To protect consumers from identity theft, state and federal law requires businesses to exercise responsible care in the disposal of records, such as shredding, burning, or pulverizing records containing sensitive personal information. Many businesses hire specialized contractors to perform this work. In order to ensure that information destroyed pursuant to a documents destruction contract is disposed of properly, the Legislature passed A.11427 (Pheffer). This bill would require businesses that offer document destruction services to register with the Department of State (DOS), thus providing the necessary oversight of this fast-growing industry. This bill was vetoed by the Governor due to a technical flaw. In his veto message, the Governor commended the intent of the bill and directed DOS to work with the Legislature to develop revised legislation next year. The Committee will work with DOS next year to correct the technical flaw identified by the Governor.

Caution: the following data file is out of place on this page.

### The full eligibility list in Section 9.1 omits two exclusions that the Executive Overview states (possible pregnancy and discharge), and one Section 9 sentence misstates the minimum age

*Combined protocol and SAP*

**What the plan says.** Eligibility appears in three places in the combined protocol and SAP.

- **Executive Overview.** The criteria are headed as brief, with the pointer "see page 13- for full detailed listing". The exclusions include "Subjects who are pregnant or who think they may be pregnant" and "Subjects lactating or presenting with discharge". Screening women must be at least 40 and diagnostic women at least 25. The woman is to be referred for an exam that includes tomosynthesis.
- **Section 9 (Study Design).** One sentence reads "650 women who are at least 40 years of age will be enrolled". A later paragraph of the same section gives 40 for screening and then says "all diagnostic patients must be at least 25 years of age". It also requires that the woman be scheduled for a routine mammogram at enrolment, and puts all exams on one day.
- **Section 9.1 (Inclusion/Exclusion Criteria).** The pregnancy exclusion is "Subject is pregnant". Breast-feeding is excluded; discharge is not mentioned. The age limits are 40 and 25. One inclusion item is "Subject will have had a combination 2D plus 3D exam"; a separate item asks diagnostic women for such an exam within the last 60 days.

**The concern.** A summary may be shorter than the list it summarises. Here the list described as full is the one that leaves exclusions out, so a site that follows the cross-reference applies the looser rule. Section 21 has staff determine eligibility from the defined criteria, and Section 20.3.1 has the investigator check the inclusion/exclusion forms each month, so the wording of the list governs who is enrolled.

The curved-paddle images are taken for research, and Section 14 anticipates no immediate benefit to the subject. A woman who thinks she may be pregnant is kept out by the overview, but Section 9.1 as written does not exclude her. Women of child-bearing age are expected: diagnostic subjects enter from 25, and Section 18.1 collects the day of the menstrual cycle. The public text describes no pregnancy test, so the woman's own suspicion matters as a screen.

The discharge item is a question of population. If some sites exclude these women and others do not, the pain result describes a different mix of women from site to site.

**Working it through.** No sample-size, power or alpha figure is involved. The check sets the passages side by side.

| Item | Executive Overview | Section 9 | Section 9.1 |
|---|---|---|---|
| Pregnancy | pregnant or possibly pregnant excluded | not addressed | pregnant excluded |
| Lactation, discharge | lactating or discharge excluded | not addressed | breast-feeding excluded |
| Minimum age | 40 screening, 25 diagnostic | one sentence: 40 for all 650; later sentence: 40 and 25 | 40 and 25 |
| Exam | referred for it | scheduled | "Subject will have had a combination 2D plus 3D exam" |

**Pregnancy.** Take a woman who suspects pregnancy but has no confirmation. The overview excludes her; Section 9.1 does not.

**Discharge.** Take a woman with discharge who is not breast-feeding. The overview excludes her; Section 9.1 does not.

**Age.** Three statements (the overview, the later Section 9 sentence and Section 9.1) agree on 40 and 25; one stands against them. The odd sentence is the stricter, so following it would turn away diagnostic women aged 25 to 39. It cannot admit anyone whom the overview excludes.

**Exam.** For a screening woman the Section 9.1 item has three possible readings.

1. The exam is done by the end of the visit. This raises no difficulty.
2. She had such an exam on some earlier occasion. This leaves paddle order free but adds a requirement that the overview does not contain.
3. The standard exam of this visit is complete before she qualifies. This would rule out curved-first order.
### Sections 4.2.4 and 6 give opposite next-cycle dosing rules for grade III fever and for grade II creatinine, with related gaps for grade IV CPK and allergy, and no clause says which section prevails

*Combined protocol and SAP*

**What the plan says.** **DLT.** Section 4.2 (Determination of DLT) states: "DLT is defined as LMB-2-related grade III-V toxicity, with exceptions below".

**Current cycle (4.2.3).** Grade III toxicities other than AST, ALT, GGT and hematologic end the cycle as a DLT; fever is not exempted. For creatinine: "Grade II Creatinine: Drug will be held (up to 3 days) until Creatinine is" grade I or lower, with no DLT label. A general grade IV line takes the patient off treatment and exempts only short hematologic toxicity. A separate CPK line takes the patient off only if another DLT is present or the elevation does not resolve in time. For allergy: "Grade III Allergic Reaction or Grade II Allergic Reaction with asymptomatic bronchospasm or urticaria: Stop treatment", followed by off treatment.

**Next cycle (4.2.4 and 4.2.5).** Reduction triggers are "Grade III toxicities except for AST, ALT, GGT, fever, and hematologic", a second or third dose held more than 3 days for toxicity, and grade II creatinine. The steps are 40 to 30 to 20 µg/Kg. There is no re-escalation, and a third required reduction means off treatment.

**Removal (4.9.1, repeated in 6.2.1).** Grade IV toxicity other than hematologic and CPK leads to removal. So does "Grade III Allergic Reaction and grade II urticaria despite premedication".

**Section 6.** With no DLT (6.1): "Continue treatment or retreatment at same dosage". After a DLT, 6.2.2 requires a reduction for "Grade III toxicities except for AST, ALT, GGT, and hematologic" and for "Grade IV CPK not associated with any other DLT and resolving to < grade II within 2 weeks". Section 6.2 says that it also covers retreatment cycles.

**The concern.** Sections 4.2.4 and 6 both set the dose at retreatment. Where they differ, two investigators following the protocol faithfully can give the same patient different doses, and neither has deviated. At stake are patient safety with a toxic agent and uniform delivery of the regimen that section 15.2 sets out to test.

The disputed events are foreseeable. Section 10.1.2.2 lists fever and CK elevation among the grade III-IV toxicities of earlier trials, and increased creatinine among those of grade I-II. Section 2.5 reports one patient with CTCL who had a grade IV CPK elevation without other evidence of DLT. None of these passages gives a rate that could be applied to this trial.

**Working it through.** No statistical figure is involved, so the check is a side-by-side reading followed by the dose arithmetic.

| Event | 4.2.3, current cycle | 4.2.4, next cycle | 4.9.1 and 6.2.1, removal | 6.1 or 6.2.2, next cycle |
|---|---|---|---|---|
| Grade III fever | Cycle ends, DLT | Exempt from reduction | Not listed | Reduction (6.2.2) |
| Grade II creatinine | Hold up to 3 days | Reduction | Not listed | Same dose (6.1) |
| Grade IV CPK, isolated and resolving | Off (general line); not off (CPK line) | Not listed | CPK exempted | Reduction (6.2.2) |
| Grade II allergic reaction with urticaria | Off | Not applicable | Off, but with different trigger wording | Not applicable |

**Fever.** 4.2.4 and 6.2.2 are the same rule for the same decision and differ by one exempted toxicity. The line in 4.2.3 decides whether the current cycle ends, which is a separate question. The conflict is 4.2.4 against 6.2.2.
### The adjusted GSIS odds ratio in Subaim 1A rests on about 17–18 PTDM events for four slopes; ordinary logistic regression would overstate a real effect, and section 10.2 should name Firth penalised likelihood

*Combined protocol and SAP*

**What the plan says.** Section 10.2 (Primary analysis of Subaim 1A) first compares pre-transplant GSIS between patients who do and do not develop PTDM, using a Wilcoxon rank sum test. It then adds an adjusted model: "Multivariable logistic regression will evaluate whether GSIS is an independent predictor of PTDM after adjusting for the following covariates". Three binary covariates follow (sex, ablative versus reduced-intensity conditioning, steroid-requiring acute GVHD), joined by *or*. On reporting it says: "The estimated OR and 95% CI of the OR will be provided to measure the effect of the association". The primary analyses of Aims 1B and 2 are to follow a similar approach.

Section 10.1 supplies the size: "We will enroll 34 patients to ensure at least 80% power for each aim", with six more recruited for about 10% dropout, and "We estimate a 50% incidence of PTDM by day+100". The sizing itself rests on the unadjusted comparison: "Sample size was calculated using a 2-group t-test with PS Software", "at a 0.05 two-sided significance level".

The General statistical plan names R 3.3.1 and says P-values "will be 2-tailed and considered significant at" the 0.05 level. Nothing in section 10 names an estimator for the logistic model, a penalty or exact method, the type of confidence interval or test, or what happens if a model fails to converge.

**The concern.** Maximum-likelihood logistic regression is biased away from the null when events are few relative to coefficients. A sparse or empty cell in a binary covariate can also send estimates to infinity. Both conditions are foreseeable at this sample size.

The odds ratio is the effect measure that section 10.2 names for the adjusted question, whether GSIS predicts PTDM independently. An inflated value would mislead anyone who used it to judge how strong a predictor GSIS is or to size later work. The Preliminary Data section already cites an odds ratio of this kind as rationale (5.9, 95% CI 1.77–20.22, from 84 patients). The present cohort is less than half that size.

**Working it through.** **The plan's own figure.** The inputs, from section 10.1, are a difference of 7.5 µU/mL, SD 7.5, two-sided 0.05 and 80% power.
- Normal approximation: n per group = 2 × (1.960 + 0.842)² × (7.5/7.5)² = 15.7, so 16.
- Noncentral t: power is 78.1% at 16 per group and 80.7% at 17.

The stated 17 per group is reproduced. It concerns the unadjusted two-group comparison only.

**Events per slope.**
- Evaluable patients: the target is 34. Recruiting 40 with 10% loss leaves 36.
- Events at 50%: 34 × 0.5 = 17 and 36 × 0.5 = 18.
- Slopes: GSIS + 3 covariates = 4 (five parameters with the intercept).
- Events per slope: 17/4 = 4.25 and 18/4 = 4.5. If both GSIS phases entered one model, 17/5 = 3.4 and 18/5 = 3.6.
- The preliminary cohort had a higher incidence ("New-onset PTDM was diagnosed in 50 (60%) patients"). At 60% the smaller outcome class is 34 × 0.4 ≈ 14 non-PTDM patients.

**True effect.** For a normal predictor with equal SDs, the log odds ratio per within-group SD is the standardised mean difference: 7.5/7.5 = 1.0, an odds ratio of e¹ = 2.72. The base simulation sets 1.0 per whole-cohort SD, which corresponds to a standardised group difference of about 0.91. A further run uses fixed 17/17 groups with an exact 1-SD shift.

Keeping New York’s Children Safe
Public Playground Safety
Parents hope that the playgrounds where their children meet friends, play, and exercise are among the safest places children can spend their time. Unfortunately, that is not always the case and sometimes playgrounds with unsafe conditions contribute to injuries. In order to ensure that public playgrounds in New York meet the highest safety standards, the Legislature passed, and the Governor signed, A.11056-A (Pheffer). This new law will require the Consumer Protection Board to promulgate regulations for the design, construction, installation, inspection, and maintenance of public playgrounds and playground equipment (Chapter 519 of the Laws of 2006).